Russian equities fell to a five-week low, extending a fourth-straight monthly drop as crude oil tumbled and the nation’s biggest lenders declined.
The Micex Index (INDEXCF) retreated 0.8 percent to 1,350.48 by 11:41 a.m. in Moscow, poised for a 2.5 percent drop in the month. Financial stocks led the declines among industry groups along with utilities, losing 1.2 percent on average.
Crude, Russia’s main export earner, declined 0.8 percent to $92.90 a barrel in New York, heading for a third weekly decline after U.S. stockpiles climbed to the most in more than 80 years. OAO Sberbank, the nation’s biggest lender, tumbled 1.1 percent to 98.82 rubles, while VTB Group dropped 1.7 percent to 4.48 kopeks. Russia’s economy will probably expand 2.3 percent in the second quarter, according to the median estimate of 9 economists in a Bloomberg survey. That’s less than the forecast of 2.5 percent a month earlier.
“There’s Russia fatigue in the market,” Bruce Bower, a partner at Verno Capital in Moscow, which manages about $200 million in assets, said by phone. “Commodity prices have come down, which presents a risk for Russia.”
Total fund outflows from Russia in the week ending May 29 reached $267 million, compared with $652 million from Brazil, Sberbank CIB said in an e-mailed note today.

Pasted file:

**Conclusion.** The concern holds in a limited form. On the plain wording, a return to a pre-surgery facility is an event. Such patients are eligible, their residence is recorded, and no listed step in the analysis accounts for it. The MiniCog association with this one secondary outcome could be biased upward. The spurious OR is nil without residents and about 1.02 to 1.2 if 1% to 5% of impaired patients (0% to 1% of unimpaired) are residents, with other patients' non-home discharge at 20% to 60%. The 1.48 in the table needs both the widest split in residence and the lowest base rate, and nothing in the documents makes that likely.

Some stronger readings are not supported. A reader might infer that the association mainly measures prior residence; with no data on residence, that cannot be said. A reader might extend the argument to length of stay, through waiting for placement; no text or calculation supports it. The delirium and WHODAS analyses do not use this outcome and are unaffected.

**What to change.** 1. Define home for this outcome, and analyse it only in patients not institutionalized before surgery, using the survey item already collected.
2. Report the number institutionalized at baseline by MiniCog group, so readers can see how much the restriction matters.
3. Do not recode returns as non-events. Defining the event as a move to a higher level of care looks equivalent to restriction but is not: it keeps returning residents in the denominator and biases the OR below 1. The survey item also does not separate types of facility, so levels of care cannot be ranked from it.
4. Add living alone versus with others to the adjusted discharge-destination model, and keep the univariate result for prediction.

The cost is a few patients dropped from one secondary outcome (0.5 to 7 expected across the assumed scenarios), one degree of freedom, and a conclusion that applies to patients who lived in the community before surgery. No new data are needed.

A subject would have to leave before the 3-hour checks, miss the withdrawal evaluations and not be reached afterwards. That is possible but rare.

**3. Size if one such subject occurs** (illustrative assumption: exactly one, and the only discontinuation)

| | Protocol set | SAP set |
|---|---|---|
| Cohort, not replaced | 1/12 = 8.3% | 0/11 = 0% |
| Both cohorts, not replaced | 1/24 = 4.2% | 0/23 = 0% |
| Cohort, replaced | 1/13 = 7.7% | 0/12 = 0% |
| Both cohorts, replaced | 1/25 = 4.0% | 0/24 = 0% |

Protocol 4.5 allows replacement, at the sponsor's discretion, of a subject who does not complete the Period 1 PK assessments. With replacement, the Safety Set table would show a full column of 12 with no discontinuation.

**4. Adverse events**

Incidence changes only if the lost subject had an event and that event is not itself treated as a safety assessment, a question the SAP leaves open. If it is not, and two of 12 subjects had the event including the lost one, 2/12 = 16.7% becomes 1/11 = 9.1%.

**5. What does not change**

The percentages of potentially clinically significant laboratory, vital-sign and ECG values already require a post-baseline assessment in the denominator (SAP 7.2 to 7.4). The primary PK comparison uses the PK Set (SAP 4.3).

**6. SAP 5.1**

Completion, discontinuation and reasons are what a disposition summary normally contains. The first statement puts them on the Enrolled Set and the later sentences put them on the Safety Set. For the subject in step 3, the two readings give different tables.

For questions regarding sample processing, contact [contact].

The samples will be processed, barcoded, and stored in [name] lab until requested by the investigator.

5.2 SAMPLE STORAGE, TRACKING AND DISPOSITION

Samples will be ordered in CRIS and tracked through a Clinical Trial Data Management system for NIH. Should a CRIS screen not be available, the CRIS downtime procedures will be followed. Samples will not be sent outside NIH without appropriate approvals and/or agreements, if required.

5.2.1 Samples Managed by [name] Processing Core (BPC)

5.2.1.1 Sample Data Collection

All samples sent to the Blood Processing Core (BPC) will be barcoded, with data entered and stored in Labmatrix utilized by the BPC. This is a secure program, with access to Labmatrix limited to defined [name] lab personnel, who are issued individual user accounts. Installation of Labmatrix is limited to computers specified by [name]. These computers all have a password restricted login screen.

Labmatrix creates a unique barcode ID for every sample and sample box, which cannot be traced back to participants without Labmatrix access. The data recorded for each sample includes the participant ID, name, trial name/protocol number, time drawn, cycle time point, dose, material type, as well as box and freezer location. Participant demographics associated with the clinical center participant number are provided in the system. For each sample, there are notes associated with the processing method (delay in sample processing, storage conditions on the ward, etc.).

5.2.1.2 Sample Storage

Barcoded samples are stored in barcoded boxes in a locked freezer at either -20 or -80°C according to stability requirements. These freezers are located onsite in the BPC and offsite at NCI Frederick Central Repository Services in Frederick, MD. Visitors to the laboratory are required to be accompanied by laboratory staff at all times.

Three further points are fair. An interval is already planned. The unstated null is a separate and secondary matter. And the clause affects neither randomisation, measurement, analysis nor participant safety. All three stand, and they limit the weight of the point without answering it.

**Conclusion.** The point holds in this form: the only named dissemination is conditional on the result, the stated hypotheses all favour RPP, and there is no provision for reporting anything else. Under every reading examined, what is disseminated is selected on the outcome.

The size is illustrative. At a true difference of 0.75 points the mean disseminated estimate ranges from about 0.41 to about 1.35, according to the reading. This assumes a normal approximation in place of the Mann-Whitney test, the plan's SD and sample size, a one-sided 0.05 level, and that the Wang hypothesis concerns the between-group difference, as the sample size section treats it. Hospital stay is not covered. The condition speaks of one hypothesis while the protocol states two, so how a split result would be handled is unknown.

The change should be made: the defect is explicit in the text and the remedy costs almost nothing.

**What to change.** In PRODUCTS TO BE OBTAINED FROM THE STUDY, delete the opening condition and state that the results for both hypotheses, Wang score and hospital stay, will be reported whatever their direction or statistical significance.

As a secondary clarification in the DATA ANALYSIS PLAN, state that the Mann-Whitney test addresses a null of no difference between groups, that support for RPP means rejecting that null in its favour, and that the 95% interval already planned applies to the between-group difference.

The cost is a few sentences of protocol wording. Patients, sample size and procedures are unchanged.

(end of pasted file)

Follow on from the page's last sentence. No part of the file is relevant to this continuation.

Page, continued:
The nation’s economy grew at the weakest pace since 2009 in the first quarter as the euro area’s longest recession hurt demand for commodity exports, federal data showed on May 17. Russia’s central bank kept its main interest rates on hold for an eighth month in May.
President Vladimir Putin “has asked for stimulus measures and I think we’ll see a move soon,” Verno’s Bower said. “In the second half of the year we should see a rate cut.”
The Micex tumbled the most in a year on May 23, the day after U.S. Federal Reserve Chairman Ben S. Bernanke said the central bank could reduce the pace of its asset purchases if officials see signs of sustained improvement in growth. The Fed buys $85 billion of debt a month to support the economy by putting downward pressure on interest rates.
OAO Moscow Exchange, Russia’s biggest bourse, increased 0.6 percent to 53.80 rubles after first-quarter net income rose 21 percent to 2.56 billion rubles. The stock is poised for a 20 percent advance in the month, the most on the Micex.
The volume of shares traded on the Micex was 31 percent below the 30-day average, while 10-day price swings subsided to 29.35.
Russian equities have the cheapest valuations among 21 emerging markets tracked by Bloomberg. The Micex trades at 5.1 times its 12-month estimated earnings and has lost 7.1 percent this year, compared with a 10.3 multiple for the MSCI Emerging Markets Index, which has dropped 4 percent in the period.
The dollar-denominated RTS Index (RTSI$) added 0.6 percent to 1,359.11. The Russian Volatility Index tumbled 2.5 percent to 24.74. The Bloomberg Russia-US Equity Index of the most-traded Russian companies in the U.S. rose 0.2 percent to 89.82 yesterday.
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